My ground is infected with club root, can I still grow brassicas?
Posted by Dobies Staff on 28 November 2014 11:44 am

Club root produces distorted, swollen roots on plants in the brassica family including broccoli, cabbages, cauliflowers and also related plants such as radishes, swedes, turnips and mustard. The flowering plants candytuft, stocks and wallflowers can also be affected. 

Swollen galls form on the roots either as a large single one or in a cluster. In severe attacks the plants may be stunted and develop red-purple tints to the foliage. Wet soils and periods of heavy rainfall encourage the spread of the disease. Plants may suffer more in dry season as they lack a healthy root system. Club root is more likely to be a problem on acid soil and in this case lime can be added to maintain a pH of 7. Attacks can occur on alkaline soils if brassicas are grown too frequently and if soil temperature and moisture are favourable for disease diease to spread.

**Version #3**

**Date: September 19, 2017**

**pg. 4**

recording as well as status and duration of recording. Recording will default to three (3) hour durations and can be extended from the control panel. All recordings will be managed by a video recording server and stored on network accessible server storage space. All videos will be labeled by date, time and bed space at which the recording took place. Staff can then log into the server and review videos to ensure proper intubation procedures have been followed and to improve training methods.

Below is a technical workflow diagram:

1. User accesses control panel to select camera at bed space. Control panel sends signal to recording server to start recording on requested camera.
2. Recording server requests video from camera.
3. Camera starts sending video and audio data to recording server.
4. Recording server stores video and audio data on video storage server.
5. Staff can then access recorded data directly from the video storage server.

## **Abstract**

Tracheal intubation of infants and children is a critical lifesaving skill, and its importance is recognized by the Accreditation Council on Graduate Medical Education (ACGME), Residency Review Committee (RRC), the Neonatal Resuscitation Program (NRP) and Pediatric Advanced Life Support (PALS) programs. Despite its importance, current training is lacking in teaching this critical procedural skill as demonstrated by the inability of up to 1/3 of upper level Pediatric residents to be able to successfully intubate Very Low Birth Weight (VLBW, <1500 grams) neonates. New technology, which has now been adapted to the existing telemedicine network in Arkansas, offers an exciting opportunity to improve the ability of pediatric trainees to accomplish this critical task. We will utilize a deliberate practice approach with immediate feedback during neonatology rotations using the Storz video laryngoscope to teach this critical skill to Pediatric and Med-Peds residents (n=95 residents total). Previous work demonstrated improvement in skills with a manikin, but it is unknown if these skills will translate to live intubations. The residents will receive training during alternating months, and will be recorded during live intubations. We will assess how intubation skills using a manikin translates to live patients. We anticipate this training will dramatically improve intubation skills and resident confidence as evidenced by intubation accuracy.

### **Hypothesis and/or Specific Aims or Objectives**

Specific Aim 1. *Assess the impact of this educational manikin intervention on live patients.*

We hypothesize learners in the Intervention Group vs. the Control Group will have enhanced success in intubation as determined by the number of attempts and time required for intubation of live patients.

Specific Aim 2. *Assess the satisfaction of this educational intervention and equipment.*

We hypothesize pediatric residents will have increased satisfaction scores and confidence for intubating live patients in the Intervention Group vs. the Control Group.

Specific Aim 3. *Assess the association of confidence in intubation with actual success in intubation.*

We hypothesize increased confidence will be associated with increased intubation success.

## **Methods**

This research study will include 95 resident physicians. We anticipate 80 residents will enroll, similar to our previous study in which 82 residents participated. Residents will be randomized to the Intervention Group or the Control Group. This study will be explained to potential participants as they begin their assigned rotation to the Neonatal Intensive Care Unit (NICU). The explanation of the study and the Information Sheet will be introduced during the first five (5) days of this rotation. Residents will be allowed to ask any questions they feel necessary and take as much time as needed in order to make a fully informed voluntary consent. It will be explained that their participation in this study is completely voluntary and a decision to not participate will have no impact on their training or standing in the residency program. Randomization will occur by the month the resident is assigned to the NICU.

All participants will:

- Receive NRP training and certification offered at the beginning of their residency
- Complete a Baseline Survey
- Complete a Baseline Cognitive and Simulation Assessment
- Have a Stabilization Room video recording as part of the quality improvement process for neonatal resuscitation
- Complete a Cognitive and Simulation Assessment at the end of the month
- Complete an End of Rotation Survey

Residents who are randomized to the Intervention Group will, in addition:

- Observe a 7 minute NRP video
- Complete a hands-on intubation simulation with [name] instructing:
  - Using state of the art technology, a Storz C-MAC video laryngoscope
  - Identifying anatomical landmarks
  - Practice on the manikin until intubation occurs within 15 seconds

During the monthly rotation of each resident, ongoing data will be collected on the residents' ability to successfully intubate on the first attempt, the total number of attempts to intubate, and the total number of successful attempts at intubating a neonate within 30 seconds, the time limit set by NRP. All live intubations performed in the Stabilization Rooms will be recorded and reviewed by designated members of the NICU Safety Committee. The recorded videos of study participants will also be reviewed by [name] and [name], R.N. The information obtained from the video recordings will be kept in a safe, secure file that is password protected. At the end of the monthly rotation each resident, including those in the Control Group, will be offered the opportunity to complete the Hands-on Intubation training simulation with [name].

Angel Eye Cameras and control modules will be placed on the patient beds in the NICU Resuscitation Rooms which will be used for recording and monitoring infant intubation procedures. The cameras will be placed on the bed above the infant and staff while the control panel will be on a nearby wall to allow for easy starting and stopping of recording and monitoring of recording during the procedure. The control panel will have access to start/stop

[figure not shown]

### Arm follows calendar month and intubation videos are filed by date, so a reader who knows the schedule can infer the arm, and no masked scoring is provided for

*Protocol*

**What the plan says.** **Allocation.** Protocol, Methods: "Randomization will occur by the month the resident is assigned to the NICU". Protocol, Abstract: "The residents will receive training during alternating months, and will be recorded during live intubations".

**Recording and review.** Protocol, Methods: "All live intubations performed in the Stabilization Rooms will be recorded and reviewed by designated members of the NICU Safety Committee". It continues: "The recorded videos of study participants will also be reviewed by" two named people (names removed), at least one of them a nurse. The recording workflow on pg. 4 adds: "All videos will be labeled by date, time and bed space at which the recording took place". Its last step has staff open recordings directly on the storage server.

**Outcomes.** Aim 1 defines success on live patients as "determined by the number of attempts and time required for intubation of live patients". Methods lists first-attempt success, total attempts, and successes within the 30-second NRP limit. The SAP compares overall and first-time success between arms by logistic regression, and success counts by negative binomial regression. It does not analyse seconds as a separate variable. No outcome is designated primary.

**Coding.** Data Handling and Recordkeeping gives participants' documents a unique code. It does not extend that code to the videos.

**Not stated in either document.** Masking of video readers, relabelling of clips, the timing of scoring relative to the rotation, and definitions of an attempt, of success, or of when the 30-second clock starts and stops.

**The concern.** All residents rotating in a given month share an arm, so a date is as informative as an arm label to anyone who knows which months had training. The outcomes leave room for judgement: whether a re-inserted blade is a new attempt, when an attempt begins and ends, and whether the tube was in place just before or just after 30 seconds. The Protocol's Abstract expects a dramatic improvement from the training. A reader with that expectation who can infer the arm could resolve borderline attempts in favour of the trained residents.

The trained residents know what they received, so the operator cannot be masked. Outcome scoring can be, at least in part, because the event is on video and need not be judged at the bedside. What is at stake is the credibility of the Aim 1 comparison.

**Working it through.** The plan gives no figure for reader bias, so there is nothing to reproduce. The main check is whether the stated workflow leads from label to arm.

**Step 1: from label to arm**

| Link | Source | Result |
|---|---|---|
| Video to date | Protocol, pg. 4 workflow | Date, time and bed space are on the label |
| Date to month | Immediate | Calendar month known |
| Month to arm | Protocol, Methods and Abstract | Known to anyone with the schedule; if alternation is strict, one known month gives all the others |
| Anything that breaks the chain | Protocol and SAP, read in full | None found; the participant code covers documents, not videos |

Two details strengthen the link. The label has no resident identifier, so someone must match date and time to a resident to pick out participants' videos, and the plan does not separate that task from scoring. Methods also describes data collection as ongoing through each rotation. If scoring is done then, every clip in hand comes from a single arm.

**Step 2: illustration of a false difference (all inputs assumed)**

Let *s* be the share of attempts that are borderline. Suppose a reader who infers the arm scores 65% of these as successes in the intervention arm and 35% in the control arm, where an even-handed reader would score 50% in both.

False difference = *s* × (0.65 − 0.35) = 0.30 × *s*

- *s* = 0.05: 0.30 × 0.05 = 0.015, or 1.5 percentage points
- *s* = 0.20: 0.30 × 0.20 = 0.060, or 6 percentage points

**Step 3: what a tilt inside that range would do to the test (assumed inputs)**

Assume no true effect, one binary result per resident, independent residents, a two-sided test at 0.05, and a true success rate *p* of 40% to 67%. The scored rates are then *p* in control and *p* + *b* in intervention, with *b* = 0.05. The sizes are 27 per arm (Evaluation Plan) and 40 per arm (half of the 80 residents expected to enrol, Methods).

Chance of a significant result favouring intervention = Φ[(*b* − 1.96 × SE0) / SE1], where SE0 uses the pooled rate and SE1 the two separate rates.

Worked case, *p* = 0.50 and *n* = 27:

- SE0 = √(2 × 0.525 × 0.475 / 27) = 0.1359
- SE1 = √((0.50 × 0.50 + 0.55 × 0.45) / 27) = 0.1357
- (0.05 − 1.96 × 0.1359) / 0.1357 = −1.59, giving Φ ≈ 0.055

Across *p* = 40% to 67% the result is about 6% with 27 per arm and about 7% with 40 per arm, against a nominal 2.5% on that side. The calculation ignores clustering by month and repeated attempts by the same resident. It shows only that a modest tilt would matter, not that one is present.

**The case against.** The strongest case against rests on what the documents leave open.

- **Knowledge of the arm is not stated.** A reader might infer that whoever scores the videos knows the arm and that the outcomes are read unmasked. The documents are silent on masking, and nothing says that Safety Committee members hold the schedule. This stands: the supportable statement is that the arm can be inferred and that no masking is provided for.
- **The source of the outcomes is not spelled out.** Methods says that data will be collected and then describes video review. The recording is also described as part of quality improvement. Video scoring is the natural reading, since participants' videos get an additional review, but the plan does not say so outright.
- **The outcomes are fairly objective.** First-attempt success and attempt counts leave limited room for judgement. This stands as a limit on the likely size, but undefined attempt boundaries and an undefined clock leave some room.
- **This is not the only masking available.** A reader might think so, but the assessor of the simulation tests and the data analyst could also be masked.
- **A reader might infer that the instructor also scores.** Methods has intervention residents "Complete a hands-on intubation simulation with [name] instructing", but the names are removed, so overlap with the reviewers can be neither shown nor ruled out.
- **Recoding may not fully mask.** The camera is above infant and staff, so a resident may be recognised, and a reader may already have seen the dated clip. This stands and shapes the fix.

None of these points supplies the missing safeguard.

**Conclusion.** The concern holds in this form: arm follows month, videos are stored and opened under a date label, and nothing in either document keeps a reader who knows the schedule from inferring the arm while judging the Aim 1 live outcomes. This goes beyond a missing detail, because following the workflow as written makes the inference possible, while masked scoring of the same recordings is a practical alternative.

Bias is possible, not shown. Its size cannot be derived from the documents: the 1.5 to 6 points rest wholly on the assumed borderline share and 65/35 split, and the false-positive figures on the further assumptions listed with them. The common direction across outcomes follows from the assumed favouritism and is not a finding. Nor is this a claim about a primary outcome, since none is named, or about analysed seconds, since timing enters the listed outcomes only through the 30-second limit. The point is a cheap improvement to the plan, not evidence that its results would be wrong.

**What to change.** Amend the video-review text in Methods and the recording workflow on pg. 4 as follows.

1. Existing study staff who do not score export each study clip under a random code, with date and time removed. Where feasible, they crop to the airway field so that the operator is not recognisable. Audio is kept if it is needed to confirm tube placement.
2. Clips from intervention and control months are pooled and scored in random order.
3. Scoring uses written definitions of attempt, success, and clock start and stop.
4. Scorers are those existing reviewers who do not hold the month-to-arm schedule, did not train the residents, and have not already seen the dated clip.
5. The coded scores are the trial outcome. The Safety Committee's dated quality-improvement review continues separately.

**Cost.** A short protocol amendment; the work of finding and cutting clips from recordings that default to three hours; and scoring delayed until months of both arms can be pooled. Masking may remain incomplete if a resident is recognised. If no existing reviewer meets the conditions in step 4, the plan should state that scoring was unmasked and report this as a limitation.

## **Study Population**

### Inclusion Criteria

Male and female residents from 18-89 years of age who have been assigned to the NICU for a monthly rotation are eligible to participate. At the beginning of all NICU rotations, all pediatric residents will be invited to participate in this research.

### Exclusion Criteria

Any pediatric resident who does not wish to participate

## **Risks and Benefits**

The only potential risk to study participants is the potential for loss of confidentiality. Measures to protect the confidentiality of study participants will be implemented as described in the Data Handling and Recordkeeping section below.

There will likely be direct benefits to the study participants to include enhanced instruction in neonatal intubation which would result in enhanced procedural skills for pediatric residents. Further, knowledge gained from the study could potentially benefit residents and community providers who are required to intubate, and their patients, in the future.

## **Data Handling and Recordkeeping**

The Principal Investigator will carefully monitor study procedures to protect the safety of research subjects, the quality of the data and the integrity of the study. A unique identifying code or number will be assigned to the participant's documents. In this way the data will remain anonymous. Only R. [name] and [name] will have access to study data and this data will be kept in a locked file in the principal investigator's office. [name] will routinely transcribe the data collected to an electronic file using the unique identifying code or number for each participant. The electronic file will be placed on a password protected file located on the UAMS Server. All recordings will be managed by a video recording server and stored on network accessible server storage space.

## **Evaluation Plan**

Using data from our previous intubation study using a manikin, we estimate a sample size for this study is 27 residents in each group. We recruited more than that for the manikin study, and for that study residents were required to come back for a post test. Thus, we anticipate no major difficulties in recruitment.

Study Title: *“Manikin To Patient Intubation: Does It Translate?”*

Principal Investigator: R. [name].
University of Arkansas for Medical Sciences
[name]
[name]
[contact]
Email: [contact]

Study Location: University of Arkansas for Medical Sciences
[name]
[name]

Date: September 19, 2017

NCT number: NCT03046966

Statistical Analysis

The disease is most likely to appear when two or three brassica crop have been grown succession. Infected seedlings can transfer the disease into clean land as can infected soil on boots and tools. Plants raised in 10cm (4") pots can achieve a reasonable crop and earthing up around the base of the crop plant will help to encourage new root growth.

Club root resistant varieties are becoming available and we offer seed of brussels sproutscabbagecauliflower, and swedes that show good resistance.
There are currently no chemicals available for the control of club root.

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